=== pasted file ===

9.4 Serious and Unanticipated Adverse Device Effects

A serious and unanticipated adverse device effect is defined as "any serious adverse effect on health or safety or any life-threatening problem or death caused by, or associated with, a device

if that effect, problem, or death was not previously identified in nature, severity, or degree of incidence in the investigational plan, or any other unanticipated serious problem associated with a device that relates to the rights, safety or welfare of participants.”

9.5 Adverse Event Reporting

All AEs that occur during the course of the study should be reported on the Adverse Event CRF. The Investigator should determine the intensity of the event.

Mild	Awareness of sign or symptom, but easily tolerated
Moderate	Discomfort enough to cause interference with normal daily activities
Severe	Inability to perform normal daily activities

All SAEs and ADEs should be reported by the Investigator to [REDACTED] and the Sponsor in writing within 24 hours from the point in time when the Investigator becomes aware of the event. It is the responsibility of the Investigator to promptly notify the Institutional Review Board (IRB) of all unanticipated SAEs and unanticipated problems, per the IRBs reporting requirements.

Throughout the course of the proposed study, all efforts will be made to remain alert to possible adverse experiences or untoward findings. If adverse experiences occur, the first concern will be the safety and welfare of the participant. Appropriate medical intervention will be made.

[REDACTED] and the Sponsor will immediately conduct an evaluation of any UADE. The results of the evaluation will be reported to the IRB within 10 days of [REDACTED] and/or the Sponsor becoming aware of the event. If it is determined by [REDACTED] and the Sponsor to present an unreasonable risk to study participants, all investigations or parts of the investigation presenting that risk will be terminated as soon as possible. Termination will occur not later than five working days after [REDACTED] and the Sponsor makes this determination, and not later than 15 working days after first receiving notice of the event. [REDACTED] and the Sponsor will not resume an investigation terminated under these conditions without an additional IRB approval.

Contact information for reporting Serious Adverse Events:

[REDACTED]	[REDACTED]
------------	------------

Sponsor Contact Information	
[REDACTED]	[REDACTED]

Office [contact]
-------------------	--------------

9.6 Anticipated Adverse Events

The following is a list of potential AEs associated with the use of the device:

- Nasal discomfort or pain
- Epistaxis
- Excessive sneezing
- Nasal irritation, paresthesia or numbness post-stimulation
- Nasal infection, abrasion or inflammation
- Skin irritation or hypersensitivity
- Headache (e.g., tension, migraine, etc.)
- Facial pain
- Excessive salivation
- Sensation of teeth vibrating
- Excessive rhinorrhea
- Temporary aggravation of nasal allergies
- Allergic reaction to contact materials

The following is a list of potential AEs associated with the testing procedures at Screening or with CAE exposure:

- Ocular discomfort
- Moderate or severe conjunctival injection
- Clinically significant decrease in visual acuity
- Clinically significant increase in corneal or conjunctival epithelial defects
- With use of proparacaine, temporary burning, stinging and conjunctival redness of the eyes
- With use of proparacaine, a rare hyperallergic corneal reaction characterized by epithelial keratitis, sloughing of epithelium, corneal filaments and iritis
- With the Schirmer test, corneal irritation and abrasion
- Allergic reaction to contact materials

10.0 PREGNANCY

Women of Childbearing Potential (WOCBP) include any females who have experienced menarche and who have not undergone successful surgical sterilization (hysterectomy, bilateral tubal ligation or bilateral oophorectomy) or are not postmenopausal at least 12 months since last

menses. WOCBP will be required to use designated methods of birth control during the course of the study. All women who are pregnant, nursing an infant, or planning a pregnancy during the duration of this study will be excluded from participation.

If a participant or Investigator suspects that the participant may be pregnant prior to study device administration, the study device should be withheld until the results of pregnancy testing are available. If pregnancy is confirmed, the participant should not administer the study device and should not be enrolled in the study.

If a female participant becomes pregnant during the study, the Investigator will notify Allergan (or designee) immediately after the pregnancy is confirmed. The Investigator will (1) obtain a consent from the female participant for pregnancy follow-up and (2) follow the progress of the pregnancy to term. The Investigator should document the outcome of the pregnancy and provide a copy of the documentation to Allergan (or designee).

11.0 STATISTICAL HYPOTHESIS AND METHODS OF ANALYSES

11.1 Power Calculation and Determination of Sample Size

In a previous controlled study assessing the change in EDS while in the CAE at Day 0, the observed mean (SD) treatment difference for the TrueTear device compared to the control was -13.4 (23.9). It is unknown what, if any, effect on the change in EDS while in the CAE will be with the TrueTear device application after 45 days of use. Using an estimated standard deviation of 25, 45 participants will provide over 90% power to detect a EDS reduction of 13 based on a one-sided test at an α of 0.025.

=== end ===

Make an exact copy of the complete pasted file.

9.4 Serious and Unanticipated Adverse Device Effects

A serious and unanticipated adverse device effect is defined as "any serious adverse effect on health or safety or any life-threatening problem or death caused by, or associated with, a device

if that effect, problem, or death was not previously identified in nature, severity, or degree of incidence in the investigational plan, or any other unanticipated serious problem associated with a device that relates to the rights, safety or welfare of participants.”

9.5 Adverse Event Reporting

All AEs that occur during the course of the study should be reported on the Adverse Event CRF. The Investigator should determine the intensity of the event.

Mild	Awareness of sign or symptom, but easily tolerated
Moderate	Discomfort enough to cause interference with normal daily activities
Severe	Inability to perform normal daily activities

All SAEs and ADEs should be reported by the Investigator to [REDACTED] and the Sponsor in writing within 24 hours from the point in time when the Investigator becomes aware of the event. It is the responsibility of the Investigator to promptly notify the Institutional Review Board (IRB) of all unanticipated SAEs and unanticipated problems, per the IRBs reporting requirements.

Throughout the course of the proposed study, all efforts will be made to remain alert to possible adverse experiences or untoward findings. If adverse experiences occur, the first concern will be the safety and welfare of the participant. Appropriate medical intervention will be made.

[REDACTED] and the Sponsor will immediately conduct an evaluation of any UADE. The results of the evaluation will be reported to the IRB within 10 days of [REDACTED] and/or the Sponsor becoming aware of the event. If it is determined by [REDACTED] and the Sponsor to present an unreasonable risk to study participants, all investigations or parts of the investigation presenting that risk will be terminated as soon as possible. Termination will occur not later than five working days after [REDACTED] and the Sponsor makes this determination, and not later than 15 working days after first receiving notice of the event. [REDACTED] and the Sponsor will not resume an investigation terminated under these conditions without an additional IRB approval.

Contact information for reporting Serious Adverse Events:

[REDACTED]	[REDACTED]
------------	------------

Sponsor Contact Information	
[REDACTED]	[REDACTED]

Office [contact]
-------------------	--------------

9.6 Anticipated Adverse Events

The following is a list of potential AEs associated with the use of the device:

- Nasal discomfort or pain
- Epistaxis
- Excessive sneezing
- Nasal irritation, paresthesia or numbness post-stimulation
- Nasal infection, abrasion or inflammation
- Skin irritation or hypersensitivity
- Headache (e.g., tension, migraine, etc.)
- Facial pain
- Excessive salivation
- Sensation of teeth vibrating
- Excessive rhinorrhea
- Temporary aggravation of nasal allergies
- Allergic reaction to contact materials

The following is a list of potential AEs associated with the testing procedures at Screening or with CAE exposure:

- Ocular discomfort
- Moderate or severe conjunctival injection
- Clinically significant decrease in visual acuity
- Clinically significant increase in corneal or conjunctival epithelial defects
- With use of proparacaine, temporary burning, stinging and conjunctival redness of the eyes
- With use of proparacaine, a rare hyperallergic corneal reaction characterized by epithelial keratitis, sloughing of epithelium, corneal filaments and iritis
- With the Schirmer test, corneal irritation and abrasion
- Allergic reaction to contact materials

10.0 PREGNANCY

Women of Childbearing Potential (WOCBP) include any females who have experienced menarche and who have not undergone successful surgical sterilization (hysterectomy, bilateral tubal ligation or bilateral oophorectomy) or are not postmenopausal at least 12 months since last

menses. WOCBP will be required to use designated methods of birth control during the course of the study. All women who are pregnant, nursing an infant, or planning a pregnancy during the duration of this study will be excluded from participation.

If a participant or Investigator suspects that the participant may be pregnant prior to study device administration, the study device should be withheld until the results of pregnancy testing are available. If pregnancy is confirmed, the participant should not administer the study device and should not be enrolled in the study.

If a female participant becomes pregnant during the study, the Investigator will notify Allergan (or designee) immediately after the pregnancy is confirmed. The Investigator will (1) obtain a consent from the female participant for pregnancy follow-up and (2) follow the progress of the pregnancy to term. The Investigator should document the outcome of the pregnancy and provide a copy of the documentation to Allergan (or designee).

11.0 STATISTICAL HYPOTHESIS AND METHODS OF ANALYSES

11.1 Power Calculation and Determination of Sample Size

In a previous controlled study assessing the change in EDS while in the CAE at Day 0, the observed mean (SD) treatment difference for the TrueTear device compared to the control was -13.4 (23.9). It is unknown what, if any, effect on the change in EDS while in the CAE will be with the TrueTear device application after 45 days of use. Using an estimated standard deviation of 25, 45 participants will provide over 90% power to detect a EDS reduction of 13 based on a one-sided test at an α of 0.025.